But Romney was ready to pounce, referring to the Solyndra debacle with a zinger: “He doesn’t just pick winners and losers. He picks the losers.”

Later, he professed astonishment at stimulus money wasted on green failures.

“You put $90 billion into green jobs,” Romney said. “And I’m all in favor of green energy… $90 billion? That would’ve hired 2 million teachers. $90 billion dollars. And these businesses, many of them have gone out of business. I think about half of them, of the ones that have been invested in, happened to be owned by people who were contributors to your campaigns.”

Ikenson said that he didn’t know whether the percentage of contributors was accurate, “but certainly even in the solar industry there have been several more than just Solyndra. What most caught my attention was the utter listlessness and incoherence of the president’s comments. It’s as if he has no convictions beyond the thought that he can’t keep this charade up for another four years.”

–  Jon Cassidy


David Bier , Immigration policy analyst, Competitive Enterprise Institute, Washington, D.C.

After 90 minutes of debate over domestic policy, neither Obama nor Romney managed to slip in a reference to the country’s broken immigration system, something that didn’t prove surprising to one expert.

“Both candidates agree with the fundamental system — quotas that are enforced by a militarized border, deportation, and employer sanctions,” Bier said.

Bier doesn’t expect any change of heart in the course of the policy discussion to come in the next few debates, reiterating that drastic shifts are unlikely to emerge.

“They have rhetorical differences in emphasis, but overall, neither challenges the status quo,” Bier told

Recently, Mitt Romney revealed to the Denver Post that he would keep President Obama’s deferred deportation program, bringing the candidates even closer in line before the Nov. election.

Bier said the ultimate game change would be a plan to remove the barriers to legal entry for foreign nationals, who are otherwise driven to carry on undocumented.

“What we need is an orderly and accessible process for entry that eliminates the incentive for workers to immigrate illegally, and neither candidate is talking about that.”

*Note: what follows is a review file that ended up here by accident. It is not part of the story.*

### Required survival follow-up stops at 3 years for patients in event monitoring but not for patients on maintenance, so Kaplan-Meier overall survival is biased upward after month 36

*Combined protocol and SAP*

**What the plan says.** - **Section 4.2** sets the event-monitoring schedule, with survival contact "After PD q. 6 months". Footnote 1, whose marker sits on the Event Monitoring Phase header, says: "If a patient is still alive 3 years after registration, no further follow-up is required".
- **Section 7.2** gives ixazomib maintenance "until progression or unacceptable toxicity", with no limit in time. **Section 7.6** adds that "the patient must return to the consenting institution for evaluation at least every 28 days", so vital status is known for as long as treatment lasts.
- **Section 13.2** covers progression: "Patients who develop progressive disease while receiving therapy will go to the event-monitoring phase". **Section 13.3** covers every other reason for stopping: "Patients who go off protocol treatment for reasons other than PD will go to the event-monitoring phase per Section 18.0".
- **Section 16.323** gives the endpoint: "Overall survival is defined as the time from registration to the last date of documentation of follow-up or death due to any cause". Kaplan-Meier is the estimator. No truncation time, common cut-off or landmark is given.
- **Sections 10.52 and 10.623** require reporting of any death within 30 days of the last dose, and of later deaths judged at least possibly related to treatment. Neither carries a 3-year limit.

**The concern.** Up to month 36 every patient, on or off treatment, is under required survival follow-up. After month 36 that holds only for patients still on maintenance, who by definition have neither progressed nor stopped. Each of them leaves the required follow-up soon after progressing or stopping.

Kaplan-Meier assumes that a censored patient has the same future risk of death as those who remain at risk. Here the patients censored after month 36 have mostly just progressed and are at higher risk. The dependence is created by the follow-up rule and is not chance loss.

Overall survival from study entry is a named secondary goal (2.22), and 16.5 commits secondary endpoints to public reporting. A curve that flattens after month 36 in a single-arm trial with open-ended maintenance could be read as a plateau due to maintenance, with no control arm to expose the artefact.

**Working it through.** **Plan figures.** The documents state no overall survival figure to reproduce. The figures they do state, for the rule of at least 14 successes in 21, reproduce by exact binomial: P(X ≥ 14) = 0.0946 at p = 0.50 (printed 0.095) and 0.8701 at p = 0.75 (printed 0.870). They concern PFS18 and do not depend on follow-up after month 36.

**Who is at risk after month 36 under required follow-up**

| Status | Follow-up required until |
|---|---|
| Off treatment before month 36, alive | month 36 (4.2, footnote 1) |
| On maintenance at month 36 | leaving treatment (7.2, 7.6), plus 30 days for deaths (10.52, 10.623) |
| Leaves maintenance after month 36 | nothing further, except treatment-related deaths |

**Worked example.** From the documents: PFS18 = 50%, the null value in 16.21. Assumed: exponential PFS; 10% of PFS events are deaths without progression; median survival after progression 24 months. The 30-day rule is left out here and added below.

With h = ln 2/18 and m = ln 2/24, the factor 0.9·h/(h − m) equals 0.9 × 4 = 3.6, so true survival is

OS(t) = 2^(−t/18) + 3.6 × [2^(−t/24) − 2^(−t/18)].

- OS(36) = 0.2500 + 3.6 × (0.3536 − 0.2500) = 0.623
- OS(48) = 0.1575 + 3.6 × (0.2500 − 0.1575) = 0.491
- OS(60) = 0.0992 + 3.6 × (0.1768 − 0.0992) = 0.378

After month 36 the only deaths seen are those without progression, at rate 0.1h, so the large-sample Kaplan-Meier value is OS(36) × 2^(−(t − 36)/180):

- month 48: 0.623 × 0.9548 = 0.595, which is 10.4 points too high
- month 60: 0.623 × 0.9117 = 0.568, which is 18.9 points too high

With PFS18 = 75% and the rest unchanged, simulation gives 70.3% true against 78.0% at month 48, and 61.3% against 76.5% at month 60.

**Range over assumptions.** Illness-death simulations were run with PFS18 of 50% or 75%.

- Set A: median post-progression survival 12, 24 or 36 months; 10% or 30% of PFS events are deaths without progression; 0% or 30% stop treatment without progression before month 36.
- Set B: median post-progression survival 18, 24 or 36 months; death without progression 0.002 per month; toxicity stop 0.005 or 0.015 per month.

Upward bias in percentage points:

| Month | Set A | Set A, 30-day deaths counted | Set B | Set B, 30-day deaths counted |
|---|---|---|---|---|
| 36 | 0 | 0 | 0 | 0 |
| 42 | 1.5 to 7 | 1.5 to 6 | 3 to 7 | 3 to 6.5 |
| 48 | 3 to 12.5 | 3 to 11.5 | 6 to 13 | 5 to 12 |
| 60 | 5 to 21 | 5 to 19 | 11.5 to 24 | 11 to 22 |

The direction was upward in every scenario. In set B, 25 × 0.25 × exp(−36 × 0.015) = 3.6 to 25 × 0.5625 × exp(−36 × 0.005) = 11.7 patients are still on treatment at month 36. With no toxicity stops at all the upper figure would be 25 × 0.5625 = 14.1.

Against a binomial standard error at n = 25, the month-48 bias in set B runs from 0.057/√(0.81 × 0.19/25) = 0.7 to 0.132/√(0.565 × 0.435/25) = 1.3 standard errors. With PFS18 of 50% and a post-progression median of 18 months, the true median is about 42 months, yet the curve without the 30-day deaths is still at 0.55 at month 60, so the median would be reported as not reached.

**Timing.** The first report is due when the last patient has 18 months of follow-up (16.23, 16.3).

Yael Ossowski


David Stokes, Policy Analyst, Show-Me Institute, St. Louis

It was one of the issues that Romney and Obama agreed on during the debate that caught the attention of Stokes: Small business could use a hand, including reducing corporate tax rates.

Stokes said that the United States has some of the highest tax rates among industrialized nations at around 35 percent. He said this puts a heavy burden on businesses, most of which are smaller “S” corporations.

Both candidates expressed an interest in reducing the tax rate.

“I hope that happens no matter who wins,” Stokes said.

Romney brought up expanding trade, especially in Latin America, as a key component in his plan to improve the American economy.

Stokes said Obama has shown willingness in that realm, “but going even further, expanding North America Free Trade Agreement zones has huge possibilities for the United States.”

In his closing statement, Romney broached the issue of putting more power in the hands of the states. Stokes liked that. “I think Missouri and other states should be their own instruments of democracy,” he said.

Johnny Kampis


Edwin Meese , Former Attorney General of the United States, and Ronald Reagan Scholar at the Heritage Foundation , Washington, D.C.

Meese, who served at U.S. Attorney General during the Reagan administration, said he was surprised that the “rule of law and the proper role of government, frankly, didn’t come up as much tonight as I would have liked.

“Romney was able to touch on clear differences with the president in the way he thinks government ought to operate, and that was useful,” Meese said.

He praised the former Massachussetts governor for being “assertive, creative and effective in giving his positions.”

“He expressed well the belief of many that America cannot continue on its current path. Near the end, in references to the Constitution and Declaration of Independence, Romney effectively differentiated his views about free enterprise from President Obama’s.”

Patrick B. McGuigan


Patrick Ishmael , Policy analyst, Show-Me Institute, St. Louis

Ishmael said he doesn’t take sides in the presidential debate, but he said that Romney’s comments on the Affordable Care Act were accurate.

“It’s important to understand the Affordable Care Act doesn’t make health care more affordable, or really more accessible,” he said.

Romney kept referring to the $716 billion he said Medicare would be trimmed under Obamacare – which both candidates agreed to call it. Ishmael said that was “indisputable.”

He said those cost cuts to make Obamacare sustainable will work only if costs are kept down. The program is too new to determine whether that’ll happen.

Ishmael said he’s not a fan of the health care advisory board (morbidly called “death panels” by many Republicans prior to the act’s passage), which will decide what will and won’t be covered and was a hot topic during the health care portion of the debate.

“I think a better way to provide care is to let the free market provide it,” he said.

While Ishmael wouldn’t declare a winner in the health care aspects of the debate, he said Romney, who helped pass a plan very similar to Obama’s while he was the Massachusetts governor, “articulated his points clearly.”

Ishmael said health care costs are going up, and it’s going to continue to be a growing issue in this country.

“No matter your view of the debate or the candidates you have to understand the federal government doesn’t have an unlimited amount of money,” he said.

 Johnny Kampis